Fried chicken blues

The 1960s were a boom decade for marrying fast food to franchise businesses christened with celebrity names. Chicken seemed like the up-and-coming successor to hamburgers in a business more about marketing concepts and stock quotations than food or hospitality. Following the success of Harlan Sanders, whose 500-unit Kentucky Fried Chicken chain mushroomed to 1,700 when he sold to a corporate buyer, entrepreneurs looked around for other celebrities to hitch their schemes to. Performers Minnie Pearl, Mahalia Jackson, James Brown, and Eddy Arnold, along with many sports figures, were persuaded to lend their names, rarely assuming any further involvement.

Minnie Pearl’s Chicken System, Inc., was the creation of Tennessean John Jay Hooker whose political ambitions included becoming governor, then president. Minnie Pearl, a Grand Ole Opry comedien whose frumpy stage persona suggested down-home eating, covered the white market, while gospel singer Mahalia Jackson lent her name to the black-owned side of the enterprise aimed at black inner-city consumers. Around the same time, ca. 1969, “king of soul” James Brown figureheaded the Gold Platter soul food chain which failed to get beyond the pilot stage in Macon, Georgia. Minnie’s and Mahalia’s ventures, too, lasted only a few years. Hooker, chicken systems mastermind, did not make it into office, but Benjamin Hooks, co-owner of Mahalia Jackson’s Gloree-Fried chicken (carryout only), went on to become executive director of the NAACP.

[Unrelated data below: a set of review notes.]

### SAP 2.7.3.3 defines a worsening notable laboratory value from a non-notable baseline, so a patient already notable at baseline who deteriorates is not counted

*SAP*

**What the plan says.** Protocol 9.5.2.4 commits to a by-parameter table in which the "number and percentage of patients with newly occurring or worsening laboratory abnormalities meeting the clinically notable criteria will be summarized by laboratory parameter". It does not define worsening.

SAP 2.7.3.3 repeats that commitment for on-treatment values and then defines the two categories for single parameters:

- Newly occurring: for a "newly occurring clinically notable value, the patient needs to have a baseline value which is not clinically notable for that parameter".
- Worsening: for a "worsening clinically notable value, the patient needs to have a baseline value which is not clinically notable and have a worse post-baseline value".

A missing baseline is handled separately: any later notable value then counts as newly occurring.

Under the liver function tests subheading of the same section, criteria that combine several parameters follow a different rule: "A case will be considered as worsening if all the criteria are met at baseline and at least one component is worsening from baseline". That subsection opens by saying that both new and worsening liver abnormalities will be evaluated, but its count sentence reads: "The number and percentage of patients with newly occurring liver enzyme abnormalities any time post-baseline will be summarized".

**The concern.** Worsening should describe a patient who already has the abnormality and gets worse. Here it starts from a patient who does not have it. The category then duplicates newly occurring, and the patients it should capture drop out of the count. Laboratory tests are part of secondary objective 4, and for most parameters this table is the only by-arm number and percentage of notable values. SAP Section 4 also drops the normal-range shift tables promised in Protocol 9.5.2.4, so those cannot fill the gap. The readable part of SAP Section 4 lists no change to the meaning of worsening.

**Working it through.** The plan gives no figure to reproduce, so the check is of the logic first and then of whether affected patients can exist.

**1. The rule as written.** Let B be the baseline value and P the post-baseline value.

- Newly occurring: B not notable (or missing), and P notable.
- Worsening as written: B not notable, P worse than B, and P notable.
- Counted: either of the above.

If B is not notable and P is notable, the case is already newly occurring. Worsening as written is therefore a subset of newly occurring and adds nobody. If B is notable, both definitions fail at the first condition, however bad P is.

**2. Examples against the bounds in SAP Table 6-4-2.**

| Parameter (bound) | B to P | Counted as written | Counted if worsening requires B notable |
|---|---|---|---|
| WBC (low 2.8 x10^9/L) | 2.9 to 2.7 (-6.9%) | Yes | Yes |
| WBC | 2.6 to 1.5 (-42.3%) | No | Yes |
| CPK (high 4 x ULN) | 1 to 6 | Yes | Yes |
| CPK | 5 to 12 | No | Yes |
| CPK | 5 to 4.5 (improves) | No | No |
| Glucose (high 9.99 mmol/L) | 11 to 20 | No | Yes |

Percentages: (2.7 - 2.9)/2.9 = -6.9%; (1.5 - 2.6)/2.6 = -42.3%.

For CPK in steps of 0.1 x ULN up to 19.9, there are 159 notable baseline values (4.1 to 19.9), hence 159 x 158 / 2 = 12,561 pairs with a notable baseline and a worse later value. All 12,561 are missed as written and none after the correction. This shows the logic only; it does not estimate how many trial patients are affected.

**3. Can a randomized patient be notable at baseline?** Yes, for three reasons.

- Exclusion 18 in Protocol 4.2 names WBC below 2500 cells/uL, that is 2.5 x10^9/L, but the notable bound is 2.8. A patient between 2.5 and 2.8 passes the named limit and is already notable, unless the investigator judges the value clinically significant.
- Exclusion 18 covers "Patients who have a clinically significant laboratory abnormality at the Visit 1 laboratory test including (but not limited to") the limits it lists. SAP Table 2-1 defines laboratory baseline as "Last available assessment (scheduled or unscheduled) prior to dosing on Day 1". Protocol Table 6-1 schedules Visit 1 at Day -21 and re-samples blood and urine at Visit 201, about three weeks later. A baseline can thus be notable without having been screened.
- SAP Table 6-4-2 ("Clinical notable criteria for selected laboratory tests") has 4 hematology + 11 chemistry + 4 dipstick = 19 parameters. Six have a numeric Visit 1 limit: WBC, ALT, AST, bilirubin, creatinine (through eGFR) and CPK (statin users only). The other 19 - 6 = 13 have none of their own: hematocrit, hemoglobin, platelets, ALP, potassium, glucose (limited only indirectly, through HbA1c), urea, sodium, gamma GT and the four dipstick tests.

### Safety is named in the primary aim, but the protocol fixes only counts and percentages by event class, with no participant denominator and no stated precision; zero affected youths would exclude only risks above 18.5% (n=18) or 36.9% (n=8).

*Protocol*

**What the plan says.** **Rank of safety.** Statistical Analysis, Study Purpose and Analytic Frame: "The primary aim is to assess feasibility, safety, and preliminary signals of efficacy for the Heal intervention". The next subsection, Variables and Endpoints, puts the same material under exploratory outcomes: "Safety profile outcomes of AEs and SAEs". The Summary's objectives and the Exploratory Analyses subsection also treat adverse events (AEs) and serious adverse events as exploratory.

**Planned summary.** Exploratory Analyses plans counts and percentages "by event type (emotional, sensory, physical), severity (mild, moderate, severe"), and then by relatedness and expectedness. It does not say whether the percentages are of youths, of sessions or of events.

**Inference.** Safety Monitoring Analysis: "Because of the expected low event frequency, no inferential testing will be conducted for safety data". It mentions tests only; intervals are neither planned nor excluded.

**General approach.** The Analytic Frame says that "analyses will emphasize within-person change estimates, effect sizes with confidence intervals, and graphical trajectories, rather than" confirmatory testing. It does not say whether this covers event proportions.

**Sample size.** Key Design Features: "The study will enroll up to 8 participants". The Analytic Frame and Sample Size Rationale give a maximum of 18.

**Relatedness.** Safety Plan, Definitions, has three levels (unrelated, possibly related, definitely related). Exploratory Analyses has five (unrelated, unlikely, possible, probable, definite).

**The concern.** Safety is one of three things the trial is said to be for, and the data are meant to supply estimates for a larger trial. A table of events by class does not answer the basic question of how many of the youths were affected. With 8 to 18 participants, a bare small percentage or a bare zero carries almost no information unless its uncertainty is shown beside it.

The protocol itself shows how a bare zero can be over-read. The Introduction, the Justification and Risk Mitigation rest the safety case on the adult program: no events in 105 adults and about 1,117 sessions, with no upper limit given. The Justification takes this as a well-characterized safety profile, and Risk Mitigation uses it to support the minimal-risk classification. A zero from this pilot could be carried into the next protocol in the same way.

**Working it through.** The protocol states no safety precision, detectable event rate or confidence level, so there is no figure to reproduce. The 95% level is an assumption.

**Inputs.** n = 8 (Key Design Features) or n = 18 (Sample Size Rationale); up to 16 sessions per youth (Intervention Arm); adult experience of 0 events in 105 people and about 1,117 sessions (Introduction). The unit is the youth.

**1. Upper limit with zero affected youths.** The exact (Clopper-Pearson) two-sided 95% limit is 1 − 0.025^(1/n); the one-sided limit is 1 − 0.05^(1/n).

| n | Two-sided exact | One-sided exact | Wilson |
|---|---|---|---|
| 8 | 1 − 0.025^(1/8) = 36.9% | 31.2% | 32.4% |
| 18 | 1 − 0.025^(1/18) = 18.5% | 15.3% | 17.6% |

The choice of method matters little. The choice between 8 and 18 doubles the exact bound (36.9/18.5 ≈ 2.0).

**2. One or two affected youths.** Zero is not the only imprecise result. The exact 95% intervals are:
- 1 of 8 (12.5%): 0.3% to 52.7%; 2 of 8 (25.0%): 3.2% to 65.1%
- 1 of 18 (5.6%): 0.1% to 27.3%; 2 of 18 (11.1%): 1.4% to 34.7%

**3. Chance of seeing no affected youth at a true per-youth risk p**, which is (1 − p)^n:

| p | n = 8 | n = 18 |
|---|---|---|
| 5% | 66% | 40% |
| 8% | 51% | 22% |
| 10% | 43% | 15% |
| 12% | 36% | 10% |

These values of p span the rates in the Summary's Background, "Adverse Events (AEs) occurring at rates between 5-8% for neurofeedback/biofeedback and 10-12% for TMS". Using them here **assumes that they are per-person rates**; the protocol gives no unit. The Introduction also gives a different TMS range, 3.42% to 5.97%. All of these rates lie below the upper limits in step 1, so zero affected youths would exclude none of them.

Though hailed as a restaurateur, Jackson received royalties for the use of her name but did not choose to invest in the Mahalia Jackson Chicken System, Inc. Perhaps she did not approve of its slogan: “It’s Gloree-Fried, and that’s the gospel truth.” The Minnie Pearl system totaled several hundred locations at its peak but it’s not clear how many outlets the Jackson chain comprised, probably many fewer. Chicago had only two units, paired with gas stations. The chain also operated in Memphis, Cleveland, Jacksonville, and Detroit. In addition to chicken, menus included fish sandwiches, sweet potatoes, fried pies, and a ‘Soul Bowl’ of chicken giblets in gravy on rice.

Minnie Pearl’s chicken — and later roast beef sandwiches — business went bankrupt in 1970.

© Jan Whitaker, 2008

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Filed under chain restaurants, food

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